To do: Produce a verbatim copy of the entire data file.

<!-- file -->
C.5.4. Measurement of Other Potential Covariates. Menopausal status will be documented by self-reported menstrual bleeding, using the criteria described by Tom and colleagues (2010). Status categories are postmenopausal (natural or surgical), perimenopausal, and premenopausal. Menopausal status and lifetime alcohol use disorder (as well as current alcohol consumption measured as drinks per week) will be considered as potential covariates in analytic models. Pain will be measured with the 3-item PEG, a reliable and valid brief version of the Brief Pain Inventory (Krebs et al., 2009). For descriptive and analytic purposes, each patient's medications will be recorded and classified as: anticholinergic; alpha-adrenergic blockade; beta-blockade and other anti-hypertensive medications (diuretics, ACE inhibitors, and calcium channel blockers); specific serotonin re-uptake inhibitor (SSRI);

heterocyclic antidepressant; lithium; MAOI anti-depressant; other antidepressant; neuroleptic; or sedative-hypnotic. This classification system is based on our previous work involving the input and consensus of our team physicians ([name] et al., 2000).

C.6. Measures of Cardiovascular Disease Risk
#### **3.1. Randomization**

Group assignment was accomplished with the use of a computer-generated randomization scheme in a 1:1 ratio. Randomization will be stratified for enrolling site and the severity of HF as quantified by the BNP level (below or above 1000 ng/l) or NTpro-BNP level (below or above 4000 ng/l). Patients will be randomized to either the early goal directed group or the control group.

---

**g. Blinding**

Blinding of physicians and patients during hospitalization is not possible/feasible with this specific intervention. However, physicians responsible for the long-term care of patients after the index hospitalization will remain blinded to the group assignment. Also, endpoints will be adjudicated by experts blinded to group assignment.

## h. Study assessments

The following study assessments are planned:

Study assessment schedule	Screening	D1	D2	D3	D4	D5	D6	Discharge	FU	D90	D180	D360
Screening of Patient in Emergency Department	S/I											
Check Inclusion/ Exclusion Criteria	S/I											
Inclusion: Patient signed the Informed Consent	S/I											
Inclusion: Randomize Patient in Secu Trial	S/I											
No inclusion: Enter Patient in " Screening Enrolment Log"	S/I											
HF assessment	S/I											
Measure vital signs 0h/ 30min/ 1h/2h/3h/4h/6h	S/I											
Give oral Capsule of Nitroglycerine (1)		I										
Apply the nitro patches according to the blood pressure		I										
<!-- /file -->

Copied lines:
C.5.4. Measurement of Other Potential Covariates. Menopausal status will be documented by self-reported menstrual bleeding, using the criteria described by Tom and colleagues (2010). Status categories are postmenopausal (natural or surgical), perimenopausal, and premenopausal. Menopausal status and lifetime alcohol use disorder (as well as current alcohol consumption measured as drinks per week) will be considered as potential covariates in analytic models. Pain will be measured with the 3-item PEG, a reliable and valid brief version of the Brief Pain Inventory (Krebs et al., 2009). For descriptive and analytic purposes, each patient's medications will be recorded and classified as: anticholinergic; alpha-adrenergic blockade; beta-blockade and other anti-hypertensive medications (diuretics, ACE inhibitors, and calcium channel blockers); specific serotonin re-uptake inhibitor (SSRI);

heterocyclic antidepressant; lithium; MAOI anti-depressant; other antidepressant; neuroleptic; or sedative-hypnotic. This classification system is based on our previous work involving the input and consensus of our team physicians ([name] et al., 2000).

C.6. Measures of Cardiovascular Disease Risk
#### **3.1. Randomization**

Group assignment was accomplished with the use of a computer-generated randomization scheme in a 1:1 ratio. Randomization will be stratified for enrolling site and the severity of HF as quantified by the BNP level (below or above 1000 ng/l) or NTpro-BNP level (below or above 4000 ng/l). Patients will be randomized to either the early goal directed group or the control group.

---

**g. Blinding**

Blinding of physicians and patients during hospitalization is not possible/feasible with this specific intervention. However, physicians responsible for the long-term care of patients after the index hospitalization will remain blinded to the group assignment. Also, endpoints will be adjudicated by experts blinded to group assignment.

## h. Study assessments

The following study assessments are planned:

Study assessment schedule	Screening	D1	D2	D3	D4	D5	D6	Discharge	FU	D90	D180	D360
Screening of Patient in Emergency Department	S/I											
Check Inclusion/ Exclusion Criteria	S/I											
Inclusion: Patient signed the Informed Consent	S/I											
Inclusion: Randomize Patient in Secu Trial	S/I											
No inclusion: Enter Patient in " Screening Enrolment Log"	S/I											
HF assessment	S/I											
Measure vital signs 0h/ 30min/ 1h/2h/3h/4h/6h	S/I											
Give oral Capsule of Nitroglycerine (1)		I										
Apply the nitro patches according to the blood pressure		I										